Medical insurance is a type of health plan that helps cover the cost of healthcare services for individuals and their families. The insurance may be purchased through an employer or directly from the insurance company. It is regulated by state and federal laws.
The No Surprises Act protects consumers from unexpected and unforeseen costs associated with hospitalization and surgery (see below). Many insurance companies require preapproval for most services and may refuse to pay if you obtain these services outside the network of providers.
Deductibles and copays are upfront costs you have to pay before your insurance covers medical care. They’re usually listed in your ID card, along with your plan’s out-of-pocket maximum and a list of covered benefits.
Out-of-pocket maximum: The out-of-pocket maximum is the total of your deductible, copays and coinsurance (but does not include your premiums). If you use the entire amount of your out-of-pocket limit in one year, the insurance company will pick up all of your health care costs for that plan year.
Annual deductible: The deductible is the amount you pay each year before your insurance starts to pay for the medical services you receive. This amount is usually listed in your insurance ID card.
Coinsurance: If your doctor visits cost you $200, you would pay 20 percent of that amount. The insurance company would pay 80 percent of that cost, so you’d only have to pay $30 for the visit.
Most plans also have a set of preventive services that are typically covered at no extra cost. These include things like an annual checkup, a flu shot for your child and certain wellness screenings.
Getting Covered is the key to understanding how your insurance works and what you should expect when you receive care from a provider. It is important to understand your insurance plan’s deductibles, copays and other out-of-pocket expenses so you can make informed decisions about the best health care for you and your family.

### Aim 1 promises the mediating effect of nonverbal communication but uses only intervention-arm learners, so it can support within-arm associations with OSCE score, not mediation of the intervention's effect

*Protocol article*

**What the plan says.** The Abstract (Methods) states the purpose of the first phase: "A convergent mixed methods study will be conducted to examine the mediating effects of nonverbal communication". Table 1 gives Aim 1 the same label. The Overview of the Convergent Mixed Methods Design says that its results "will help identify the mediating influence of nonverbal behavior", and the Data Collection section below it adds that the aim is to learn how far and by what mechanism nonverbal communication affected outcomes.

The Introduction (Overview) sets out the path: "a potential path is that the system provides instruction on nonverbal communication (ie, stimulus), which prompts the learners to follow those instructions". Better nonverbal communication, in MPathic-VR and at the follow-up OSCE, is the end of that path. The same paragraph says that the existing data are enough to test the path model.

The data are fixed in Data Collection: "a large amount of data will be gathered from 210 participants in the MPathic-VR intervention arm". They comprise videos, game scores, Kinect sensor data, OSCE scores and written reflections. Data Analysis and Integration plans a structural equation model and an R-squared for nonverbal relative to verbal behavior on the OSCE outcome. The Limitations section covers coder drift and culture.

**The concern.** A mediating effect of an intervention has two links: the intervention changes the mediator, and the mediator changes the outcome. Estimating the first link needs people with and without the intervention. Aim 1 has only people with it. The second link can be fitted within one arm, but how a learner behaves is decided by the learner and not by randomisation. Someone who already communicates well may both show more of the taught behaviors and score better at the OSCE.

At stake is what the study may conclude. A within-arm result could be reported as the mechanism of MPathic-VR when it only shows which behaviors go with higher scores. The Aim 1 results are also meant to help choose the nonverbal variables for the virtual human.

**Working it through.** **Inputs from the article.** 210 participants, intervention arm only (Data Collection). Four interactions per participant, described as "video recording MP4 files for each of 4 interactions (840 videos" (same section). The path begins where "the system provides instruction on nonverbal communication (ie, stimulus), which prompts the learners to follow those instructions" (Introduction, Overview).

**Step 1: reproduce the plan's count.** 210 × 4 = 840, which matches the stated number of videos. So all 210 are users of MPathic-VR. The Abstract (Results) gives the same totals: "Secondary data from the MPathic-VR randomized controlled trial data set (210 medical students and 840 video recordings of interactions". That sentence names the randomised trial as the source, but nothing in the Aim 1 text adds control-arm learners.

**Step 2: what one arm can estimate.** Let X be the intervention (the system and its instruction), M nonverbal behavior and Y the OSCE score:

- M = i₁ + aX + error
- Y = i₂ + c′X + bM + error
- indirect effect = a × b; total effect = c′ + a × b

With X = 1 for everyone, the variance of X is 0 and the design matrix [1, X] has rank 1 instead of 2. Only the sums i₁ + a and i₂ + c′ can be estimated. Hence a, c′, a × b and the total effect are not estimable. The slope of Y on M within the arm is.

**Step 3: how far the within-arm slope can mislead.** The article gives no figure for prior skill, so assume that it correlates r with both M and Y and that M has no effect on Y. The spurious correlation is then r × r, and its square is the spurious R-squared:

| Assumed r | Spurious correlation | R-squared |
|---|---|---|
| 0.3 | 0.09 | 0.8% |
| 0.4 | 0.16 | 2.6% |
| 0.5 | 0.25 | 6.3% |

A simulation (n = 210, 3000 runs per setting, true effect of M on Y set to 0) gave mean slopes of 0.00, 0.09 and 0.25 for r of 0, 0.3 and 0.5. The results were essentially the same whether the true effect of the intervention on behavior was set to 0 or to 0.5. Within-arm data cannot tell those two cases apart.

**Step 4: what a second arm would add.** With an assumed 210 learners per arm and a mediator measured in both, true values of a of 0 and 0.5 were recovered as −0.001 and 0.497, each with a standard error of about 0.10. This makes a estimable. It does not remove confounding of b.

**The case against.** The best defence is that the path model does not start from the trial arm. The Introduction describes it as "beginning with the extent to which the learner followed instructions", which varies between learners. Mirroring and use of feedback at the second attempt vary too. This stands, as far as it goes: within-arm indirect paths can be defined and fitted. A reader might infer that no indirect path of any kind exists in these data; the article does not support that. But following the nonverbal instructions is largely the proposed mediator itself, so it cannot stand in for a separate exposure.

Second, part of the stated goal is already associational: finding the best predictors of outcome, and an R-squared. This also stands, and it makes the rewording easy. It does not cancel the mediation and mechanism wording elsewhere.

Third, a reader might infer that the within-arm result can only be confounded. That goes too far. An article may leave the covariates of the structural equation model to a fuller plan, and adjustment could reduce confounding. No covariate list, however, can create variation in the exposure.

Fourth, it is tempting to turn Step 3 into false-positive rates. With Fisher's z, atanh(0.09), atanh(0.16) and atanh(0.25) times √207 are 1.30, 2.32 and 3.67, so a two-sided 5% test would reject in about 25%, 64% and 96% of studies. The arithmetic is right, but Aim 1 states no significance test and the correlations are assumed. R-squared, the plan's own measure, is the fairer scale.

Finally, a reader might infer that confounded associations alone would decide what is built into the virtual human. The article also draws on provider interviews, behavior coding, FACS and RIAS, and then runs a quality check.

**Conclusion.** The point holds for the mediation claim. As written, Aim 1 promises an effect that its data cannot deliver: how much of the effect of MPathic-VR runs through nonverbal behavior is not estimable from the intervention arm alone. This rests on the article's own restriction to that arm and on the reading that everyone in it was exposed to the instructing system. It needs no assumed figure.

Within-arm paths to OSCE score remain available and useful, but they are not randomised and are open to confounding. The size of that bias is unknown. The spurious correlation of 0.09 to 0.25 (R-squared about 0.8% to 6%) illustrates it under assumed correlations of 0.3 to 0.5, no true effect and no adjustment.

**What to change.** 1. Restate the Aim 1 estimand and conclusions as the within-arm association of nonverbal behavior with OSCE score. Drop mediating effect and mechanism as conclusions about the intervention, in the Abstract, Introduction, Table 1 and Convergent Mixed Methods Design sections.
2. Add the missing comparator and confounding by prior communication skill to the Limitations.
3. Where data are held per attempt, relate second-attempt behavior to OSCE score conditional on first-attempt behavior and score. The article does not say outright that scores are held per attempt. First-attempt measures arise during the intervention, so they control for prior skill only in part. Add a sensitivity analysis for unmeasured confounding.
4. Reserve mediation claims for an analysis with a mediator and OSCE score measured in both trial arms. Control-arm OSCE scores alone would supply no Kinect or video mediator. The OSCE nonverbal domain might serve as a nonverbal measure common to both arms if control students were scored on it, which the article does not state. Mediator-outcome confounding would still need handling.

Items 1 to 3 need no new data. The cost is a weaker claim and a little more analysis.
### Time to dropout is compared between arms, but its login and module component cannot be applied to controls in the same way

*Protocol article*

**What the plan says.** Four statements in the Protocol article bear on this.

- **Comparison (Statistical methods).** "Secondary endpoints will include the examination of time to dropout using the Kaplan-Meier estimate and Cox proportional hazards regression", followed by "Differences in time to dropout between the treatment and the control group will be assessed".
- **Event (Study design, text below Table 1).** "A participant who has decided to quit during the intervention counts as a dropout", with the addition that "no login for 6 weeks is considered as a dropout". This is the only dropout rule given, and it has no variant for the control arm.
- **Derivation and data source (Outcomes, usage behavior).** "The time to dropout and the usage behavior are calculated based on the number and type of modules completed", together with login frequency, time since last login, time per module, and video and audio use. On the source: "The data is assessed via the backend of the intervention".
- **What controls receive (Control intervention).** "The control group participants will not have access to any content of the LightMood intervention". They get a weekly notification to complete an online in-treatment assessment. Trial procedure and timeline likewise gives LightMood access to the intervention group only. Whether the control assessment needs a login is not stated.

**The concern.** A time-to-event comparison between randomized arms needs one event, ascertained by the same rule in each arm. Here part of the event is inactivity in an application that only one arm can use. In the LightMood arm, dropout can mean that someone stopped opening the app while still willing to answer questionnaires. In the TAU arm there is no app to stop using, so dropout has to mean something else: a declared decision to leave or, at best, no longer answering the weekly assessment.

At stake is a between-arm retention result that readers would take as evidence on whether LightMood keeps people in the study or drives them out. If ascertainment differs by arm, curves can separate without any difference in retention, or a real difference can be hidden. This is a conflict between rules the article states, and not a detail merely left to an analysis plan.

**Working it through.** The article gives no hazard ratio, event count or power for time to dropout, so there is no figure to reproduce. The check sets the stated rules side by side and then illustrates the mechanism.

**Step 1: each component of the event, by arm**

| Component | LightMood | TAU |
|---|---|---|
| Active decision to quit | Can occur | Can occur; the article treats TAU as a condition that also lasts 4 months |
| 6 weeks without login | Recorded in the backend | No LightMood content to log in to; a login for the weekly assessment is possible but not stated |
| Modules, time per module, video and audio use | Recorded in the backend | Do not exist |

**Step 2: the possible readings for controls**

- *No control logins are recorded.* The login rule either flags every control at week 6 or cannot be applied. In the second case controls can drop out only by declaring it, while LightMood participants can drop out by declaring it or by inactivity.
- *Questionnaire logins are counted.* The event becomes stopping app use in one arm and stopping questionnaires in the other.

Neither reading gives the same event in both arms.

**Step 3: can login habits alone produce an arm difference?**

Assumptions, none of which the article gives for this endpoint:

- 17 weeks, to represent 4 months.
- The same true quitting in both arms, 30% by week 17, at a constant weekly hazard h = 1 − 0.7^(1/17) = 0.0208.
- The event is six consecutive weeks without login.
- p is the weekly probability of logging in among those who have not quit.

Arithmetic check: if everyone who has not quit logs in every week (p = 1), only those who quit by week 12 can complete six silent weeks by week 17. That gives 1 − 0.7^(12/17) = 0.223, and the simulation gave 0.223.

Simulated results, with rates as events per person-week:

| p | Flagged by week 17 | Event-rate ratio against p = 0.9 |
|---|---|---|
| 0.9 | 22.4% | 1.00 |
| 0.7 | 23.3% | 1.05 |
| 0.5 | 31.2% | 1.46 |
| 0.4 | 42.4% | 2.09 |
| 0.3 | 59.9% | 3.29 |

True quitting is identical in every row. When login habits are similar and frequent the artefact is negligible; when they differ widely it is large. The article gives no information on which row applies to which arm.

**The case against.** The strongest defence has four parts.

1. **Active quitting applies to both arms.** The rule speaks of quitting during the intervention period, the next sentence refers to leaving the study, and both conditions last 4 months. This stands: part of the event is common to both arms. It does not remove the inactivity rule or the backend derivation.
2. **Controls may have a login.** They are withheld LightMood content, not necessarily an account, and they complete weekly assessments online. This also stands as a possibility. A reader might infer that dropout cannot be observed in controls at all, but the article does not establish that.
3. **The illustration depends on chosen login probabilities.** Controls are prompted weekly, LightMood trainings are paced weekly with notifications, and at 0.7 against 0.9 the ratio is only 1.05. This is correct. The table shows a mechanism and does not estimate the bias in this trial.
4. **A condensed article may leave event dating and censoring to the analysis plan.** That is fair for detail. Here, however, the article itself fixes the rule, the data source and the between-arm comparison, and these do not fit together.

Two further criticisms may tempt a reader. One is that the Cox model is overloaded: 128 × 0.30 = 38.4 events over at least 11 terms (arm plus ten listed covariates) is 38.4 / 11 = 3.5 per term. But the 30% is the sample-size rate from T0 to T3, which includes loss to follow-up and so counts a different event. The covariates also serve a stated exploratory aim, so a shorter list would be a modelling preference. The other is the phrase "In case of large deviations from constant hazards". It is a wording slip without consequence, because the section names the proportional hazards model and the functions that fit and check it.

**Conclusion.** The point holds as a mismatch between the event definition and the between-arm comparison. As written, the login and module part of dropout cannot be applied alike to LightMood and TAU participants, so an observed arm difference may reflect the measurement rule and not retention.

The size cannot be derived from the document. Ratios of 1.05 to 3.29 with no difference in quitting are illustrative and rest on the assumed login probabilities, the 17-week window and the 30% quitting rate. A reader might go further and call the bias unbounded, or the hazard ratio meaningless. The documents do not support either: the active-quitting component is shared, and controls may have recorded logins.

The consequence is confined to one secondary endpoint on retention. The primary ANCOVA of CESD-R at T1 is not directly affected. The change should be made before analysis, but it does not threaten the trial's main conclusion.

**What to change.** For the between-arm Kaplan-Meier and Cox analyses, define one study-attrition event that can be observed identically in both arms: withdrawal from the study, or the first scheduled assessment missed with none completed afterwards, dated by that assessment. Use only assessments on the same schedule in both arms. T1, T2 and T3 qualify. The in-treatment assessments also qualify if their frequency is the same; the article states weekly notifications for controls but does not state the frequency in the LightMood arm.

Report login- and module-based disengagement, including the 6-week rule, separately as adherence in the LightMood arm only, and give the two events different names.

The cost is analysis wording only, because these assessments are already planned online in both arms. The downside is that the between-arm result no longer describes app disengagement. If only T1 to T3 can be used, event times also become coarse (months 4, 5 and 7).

What You Need to Know About Preventive Care
Increasingly, people are taking advantage of insurance coverage for preventive care and screening services. These services are important for overall health, reducing the risk of serious illness and death and can prevent costly treatment for conditions that are treatable.
Uninsured adults, in contrast, get less preventive and screen- ing care than their insured counterparts and receive it later. They are also more likely to receive care that is inappropriate for their condition (i.e., not recommended by their physician) or that is not based on evidence-based criteria for determining when a particular treatment is necessary.
While these findings are promising, more research is needed to determine whether and how health insurance affects care and outcomes. In addition, it is important to note that most studies are observational in nature, including only those who “show up” for care (i.e., attend medical appointments or receive diagnostic tests). Moreover, most studies do not have appropriateness criteria for determining when certain treatments are considered necessary. For example, in the case of heart disease, patients who have insurance are much more likely to receive treatment after an acute coronary artery attack (AMI) than those who do not.